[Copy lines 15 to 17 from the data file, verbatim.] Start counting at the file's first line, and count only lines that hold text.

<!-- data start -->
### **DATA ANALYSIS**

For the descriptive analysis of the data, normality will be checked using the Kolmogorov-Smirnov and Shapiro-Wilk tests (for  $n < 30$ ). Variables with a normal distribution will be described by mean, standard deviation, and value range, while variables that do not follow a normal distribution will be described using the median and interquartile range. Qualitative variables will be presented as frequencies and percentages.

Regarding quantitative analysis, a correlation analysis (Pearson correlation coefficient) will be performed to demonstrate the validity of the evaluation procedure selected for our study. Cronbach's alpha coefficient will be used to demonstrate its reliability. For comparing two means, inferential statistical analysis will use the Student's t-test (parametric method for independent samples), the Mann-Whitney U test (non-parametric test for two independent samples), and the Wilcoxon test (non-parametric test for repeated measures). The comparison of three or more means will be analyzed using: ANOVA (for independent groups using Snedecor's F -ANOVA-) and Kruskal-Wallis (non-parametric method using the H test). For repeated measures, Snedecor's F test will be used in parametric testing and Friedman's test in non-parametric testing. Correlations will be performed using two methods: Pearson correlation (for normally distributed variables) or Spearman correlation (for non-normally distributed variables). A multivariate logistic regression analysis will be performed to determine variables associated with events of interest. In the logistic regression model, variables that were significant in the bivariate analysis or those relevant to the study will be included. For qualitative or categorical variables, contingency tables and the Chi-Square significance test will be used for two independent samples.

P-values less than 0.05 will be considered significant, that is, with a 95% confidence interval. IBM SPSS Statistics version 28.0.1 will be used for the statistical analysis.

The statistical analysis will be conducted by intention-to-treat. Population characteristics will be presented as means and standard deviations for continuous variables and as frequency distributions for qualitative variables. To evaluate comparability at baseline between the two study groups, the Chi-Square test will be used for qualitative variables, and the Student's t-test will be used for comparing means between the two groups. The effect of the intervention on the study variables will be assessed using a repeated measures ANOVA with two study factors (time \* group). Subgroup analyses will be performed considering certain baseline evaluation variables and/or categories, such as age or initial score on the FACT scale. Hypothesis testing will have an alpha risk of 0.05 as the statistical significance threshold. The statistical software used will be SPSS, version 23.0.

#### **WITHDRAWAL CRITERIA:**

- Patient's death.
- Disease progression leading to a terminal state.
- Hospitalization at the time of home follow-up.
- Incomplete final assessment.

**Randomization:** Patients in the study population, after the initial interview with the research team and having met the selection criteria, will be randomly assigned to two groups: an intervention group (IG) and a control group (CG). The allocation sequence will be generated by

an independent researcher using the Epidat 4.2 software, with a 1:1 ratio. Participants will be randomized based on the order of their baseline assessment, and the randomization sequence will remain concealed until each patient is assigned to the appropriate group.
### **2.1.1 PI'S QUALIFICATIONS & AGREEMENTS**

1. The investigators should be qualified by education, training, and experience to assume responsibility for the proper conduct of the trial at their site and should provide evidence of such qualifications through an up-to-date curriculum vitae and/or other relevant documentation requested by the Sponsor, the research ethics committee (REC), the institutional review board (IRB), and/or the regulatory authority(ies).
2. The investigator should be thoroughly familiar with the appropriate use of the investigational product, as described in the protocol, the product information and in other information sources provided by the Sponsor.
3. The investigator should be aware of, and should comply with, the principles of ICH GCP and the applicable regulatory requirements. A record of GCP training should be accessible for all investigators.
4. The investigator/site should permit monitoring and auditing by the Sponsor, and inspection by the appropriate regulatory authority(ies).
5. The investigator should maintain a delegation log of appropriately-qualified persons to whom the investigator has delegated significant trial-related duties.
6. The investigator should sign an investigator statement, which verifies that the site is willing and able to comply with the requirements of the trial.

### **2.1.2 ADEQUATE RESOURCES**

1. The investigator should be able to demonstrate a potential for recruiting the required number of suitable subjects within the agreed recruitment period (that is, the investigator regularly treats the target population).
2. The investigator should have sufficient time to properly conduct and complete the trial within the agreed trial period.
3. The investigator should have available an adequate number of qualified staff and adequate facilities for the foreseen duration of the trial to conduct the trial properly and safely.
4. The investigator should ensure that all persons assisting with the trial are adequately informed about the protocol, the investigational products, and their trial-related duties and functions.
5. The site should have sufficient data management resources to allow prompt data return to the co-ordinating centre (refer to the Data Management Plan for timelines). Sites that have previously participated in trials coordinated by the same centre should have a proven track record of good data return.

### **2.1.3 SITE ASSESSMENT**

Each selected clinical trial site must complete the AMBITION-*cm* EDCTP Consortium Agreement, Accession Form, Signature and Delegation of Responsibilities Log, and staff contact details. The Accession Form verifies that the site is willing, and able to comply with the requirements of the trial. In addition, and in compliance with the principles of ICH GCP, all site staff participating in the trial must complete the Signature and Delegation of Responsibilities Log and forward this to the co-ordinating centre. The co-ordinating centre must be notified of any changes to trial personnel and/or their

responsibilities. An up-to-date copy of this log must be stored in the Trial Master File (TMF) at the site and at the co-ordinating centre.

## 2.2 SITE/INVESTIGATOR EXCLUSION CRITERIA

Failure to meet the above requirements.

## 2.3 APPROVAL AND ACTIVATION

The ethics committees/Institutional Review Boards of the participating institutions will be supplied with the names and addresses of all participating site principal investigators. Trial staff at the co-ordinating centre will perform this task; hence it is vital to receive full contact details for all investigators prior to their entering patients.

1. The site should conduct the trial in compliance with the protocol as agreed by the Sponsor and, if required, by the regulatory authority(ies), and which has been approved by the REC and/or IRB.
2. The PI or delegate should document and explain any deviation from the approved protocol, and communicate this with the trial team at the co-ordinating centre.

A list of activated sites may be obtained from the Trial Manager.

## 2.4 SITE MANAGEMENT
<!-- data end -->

2. The investigator should be thoroughly familiar with the appropriate use of the investigational product, as described in the protocol, the product information and in other information sources provided by the Sponsor.
3. The investigator should be aware of, and should comply with, the principles of ICH GCP and the applicable regulatory requirements. A record of GCP training should be accessible for all investigators.
4. The investigator/site should permit monitoring and auditing by the Sponsor, and inspection by the appropriate regulatory authority(ies).